How Will Oil Price Drop Affect Housing?
According to many sources, oil price drops can be good for housing. But, there are some downsides. Here’s our analysis.
Written by Steve Murray, REAL Trends publisher
If you’ve been to the pump lately, you’ve surely had sticker shock in a good way. Another positive thing about oil price drops is that, experts say, it’s a good thing for the housing market. American consumers will have more spendable income, feel wealthier and be able to save more (hopefully for that down payment). This can lead to more household consumption on all kinds of things related to housing, including the ability to invest in new homes. Along with the loosening of standards from Fannie and Freddie and lowering of costs by FHA, this could add measurably to housing sales in the United States.
The Flip Side
Others caution that there will be job losses in the energy states (Texas, Oklahoma, Colorado, Alaska, North Dakota, Montana, Ohio, Louisiana, and Pennsylvania, to name a few) and that employment will take a material hit in those states. Further, lower expenditures for gasoline have little impact on the ability of households to qualify for a . What matters is a consumer’s income, not their monthly consumable living expenses. So, there are many forecasters who think that the crash in oil prices (and natural gas has followed it down) may have, at the best, a neutral effect on the housing market.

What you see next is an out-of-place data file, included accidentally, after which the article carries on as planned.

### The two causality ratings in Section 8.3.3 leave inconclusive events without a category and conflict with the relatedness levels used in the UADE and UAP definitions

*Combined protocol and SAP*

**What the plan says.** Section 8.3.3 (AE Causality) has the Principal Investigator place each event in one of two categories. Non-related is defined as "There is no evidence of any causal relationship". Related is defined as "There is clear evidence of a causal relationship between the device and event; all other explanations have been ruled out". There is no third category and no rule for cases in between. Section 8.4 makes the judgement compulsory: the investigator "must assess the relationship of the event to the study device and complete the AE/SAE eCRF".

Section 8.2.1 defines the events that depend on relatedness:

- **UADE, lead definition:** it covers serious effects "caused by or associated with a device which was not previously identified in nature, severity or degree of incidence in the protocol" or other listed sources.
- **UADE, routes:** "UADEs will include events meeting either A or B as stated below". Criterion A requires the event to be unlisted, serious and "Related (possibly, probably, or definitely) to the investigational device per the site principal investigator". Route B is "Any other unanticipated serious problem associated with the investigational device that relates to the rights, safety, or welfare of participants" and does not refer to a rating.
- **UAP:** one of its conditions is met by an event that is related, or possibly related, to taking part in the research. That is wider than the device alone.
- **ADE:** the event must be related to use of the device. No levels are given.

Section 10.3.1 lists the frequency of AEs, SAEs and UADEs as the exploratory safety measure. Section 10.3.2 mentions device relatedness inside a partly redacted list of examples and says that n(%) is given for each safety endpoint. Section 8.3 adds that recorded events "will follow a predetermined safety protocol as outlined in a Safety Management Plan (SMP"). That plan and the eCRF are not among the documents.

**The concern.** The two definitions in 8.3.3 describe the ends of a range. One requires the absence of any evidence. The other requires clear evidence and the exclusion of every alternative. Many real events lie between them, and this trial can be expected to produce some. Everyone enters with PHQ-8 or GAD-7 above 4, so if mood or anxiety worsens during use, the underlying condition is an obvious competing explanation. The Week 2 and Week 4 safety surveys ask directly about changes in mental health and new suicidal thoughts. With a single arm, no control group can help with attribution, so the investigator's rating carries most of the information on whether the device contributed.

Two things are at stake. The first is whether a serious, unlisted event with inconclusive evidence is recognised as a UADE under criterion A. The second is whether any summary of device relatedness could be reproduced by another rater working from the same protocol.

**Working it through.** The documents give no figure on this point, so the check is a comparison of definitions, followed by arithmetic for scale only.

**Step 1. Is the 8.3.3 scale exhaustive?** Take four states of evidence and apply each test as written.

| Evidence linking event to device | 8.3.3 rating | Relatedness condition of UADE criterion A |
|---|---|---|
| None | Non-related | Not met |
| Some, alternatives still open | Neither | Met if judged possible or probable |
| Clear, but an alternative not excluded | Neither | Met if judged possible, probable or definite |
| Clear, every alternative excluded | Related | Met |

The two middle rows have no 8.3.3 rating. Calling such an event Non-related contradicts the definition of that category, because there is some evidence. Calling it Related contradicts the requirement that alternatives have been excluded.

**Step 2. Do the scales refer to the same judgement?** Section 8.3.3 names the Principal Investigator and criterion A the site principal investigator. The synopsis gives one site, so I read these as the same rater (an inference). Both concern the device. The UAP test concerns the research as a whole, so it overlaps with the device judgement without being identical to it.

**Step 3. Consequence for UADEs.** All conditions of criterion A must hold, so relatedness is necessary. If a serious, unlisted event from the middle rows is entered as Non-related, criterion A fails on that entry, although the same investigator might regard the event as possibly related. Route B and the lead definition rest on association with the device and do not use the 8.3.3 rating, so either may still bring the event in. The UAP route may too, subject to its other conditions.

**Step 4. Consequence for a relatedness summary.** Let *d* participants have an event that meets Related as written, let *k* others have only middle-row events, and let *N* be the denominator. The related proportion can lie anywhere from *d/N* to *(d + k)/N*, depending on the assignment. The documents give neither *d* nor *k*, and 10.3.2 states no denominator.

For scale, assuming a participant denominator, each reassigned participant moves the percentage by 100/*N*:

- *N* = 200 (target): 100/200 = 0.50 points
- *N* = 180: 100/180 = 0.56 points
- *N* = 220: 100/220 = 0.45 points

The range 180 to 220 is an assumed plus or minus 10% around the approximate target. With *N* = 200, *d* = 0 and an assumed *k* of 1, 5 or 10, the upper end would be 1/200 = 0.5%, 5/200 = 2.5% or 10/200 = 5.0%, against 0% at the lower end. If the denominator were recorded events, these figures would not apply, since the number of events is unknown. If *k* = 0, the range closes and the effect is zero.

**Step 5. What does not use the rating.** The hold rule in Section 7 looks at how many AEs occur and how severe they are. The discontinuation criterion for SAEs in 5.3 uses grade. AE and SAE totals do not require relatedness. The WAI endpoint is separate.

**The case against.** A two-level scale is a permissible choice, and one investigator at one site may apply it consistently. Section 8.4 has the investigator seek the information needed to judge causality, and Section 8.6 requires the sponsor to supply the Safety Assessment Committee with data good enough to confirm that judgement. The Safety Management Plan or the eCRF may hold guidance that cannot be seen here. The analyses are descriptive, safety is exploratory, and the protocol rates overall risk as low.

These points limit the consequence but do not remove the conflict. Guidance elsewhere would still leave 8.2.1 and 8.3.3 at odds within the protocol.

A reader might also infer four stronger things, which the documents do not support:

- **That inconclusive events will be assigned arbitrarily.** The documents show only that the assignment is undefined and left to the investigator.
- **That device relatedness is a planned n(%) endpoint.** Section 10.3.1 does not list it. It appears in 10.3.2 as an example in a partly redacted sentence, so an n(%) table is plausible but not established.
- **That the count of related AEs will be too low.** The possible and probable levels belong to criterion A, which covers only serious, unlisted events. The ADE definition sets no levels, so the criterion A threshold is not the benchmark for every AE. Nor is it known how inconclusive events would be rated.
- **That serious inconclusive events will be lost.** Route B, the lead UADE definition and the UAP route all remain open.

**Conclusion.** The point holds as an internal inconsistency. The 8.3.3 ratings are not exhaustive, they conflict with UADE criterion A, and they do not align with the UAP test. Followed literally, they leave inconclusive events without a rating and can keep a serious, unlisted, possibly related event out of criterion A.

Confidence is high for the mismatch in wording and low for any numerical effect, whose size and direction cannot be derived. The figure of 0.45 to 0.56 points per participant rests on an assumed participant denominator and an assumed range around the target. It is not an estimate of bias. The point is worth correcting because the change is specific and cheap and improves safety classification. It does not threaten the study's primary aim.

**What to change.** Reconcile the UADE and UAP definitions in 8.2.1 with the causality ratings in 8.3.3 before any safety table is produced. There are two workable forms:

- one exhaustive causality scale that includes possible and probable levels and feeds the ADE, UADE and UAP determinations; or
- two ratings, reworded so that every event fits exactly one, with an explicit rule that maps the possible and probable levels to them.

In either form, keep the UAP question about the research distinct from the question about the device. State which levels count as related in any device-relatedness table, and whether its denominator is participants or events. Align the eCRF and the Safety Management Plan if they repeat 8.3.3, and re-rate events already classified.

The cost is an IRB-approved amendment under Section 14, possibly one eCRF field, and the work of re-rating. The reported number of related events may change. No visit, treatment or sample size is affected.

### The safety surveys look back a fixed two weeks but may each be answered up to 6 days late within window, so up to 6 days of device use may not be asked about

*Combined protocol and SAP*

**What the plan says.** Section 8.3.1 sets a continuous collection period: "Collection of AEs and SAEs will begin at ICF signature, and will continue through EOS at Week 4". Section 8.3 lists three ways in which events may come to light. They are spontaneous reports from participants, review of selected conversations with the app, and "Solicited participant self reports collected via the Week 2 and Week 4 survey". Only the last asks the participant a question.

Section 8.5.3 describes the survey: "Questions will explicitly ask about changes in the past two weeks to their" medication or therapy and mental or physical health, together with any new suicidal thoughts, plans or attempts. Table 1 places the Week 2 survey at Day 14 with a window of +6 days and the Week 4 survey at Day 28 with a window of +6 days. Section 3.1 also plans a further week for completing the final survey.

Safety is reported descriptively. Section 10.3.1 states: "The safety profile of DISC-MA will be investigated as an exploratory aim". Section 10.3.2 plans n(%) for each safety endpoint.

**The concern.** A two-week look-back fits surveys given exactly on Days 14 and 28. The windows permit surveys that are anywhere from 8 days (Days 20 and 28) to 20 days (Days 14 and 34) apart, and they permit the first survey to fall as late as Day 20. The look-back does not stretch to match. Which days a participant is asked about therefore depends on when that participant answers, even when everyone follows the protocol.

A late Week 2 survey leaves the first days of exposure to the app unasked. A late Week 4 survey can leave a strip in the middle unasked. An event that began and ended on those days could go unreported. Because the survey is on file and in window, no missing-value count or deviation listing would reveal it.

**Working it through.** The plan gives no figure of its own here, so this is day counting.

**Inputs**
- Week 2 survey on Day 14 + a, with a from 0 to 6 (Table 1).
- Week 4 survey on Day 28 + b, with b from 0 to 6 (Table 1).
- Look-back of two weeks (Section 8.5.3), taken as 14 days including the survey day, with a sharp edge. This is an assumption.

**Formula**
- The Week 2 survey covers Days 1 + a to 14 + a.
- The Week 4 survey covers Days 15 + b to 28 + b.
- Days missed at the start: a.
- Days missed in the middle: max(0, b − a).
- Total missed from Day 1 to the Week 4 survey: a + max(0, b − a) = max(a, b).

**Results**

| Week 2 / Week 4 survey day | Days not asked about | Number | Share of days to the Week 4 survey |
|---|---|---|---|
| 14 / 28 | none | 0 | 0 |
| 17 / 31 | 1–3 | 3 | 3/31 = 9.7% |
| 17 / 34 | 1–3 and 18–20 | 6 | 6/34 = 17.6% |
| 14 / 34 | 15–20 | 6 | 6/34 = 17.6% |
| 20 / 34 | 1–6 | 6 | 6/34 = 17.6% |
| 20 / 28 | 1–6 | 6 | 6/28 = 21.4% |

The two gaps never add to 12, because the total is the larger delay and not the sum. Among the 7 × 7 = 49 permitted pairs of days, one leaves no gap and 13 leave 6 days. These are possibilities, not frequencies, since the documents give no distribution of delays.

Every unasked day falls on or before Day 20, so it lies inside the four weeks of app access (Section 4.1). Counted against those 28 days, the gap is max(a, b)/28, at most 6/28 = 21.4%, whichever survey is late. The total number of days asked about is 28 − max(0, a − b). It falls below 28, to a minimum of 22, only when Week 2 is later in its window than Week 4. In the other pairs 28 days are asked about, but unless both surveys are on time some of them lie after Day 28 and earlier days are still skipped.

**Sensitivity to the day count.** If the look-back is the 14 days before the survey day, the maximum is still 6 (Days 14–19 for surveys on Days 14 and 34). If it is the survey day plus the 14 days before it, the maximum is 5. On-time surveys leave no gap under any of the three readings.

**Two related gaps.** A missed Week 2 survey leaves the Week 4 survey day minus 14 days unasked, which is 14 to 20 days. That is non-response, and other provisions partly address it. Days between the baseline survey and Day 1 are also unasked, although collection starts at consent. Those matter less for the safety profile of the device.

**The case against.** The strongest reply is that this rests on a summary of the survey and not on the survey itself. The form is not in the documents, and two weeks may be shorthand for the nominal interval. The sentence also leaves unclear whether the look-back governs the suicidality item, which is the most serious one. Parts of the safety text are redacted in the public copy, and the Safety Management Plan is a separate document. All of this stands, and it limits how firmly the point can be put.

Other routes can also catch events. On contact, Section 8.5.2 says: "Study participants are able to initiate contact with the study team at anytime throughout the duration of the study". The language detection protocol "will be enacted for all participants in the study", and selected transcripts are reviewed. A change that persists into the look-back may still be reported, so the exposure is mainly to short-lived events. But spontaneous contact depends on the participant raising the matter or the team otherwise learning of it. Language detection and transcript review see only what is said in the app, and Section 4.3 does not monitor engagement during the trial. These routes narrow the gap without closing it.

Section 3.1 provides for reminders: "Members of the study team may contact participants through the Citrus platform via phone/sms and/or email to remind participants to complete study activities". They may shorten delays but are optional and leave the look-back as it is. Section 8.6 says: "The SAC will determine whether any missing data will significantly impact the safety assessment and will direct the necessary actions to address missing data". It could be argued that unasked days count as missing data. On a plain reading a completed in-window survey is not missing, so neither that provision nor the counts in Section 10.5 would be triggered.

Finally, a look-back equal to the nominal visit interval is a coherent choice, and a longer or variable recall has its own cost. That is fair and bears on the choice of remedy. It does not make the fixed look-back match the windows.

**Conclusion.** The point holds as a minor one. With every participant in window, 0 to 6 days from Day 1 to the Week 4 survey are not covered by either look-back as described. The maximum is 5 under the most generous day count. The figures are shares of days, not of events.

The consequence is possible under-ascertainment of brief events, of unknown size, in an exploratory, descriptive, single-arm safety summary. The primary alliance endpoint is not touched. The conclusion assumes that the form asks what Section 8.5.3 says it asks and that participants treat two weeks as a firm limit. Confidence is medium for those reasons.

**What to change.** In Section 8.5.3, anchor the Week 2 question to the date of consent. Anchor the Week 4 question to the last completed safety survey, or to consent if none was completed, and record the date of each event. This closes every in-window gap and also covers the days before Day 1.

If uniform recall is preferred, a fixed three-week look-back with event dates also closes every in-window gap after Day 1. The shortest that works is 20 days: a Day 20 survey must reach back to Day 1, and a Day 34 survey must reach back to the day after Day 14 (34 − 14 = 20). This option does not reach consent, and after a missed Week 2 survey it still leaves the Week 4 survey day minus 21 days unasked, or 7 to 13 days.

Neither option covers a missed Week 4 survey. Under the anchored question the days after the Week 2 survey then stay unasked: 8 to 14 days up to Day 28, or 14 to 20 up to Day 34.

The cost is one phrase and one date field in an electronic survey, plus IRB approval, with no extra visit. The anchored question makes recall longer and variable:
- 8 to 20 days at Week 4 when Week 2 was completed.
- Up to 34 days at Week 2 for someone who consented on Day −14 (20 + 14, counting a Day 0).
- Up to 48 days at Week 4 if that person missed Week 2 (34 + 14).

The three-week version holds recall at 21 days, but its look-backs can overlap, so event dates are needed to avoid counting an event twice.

We haven’t seen a crash in energy prices for this duration and depth in some time. This one is not caused so much by over-supply (that is estimated in a single-digit range on a per-day basis) but by forecasters who see the world’s economy slowing every-where in the face of the increased production of hydrocarbons. So, this decline is more about a slowing global economy (evident in current data) and less about some huge oversupply.
What are the impacts on the American housing market when the world’s economy slows? With over 12 percent of all purchases last year coming from outside the country, it could have a material impact, especially when you consider that the country with the largest numbers of its citizens buying our real estate, Canada, has broad exposure to the world’s natural resource economy.
It will be an interesting year.
This article originally appears in the February 2015 issue of the REAL Trends Newsletter and is reprinted with permission of REAL Trends Inc. Copyright 2015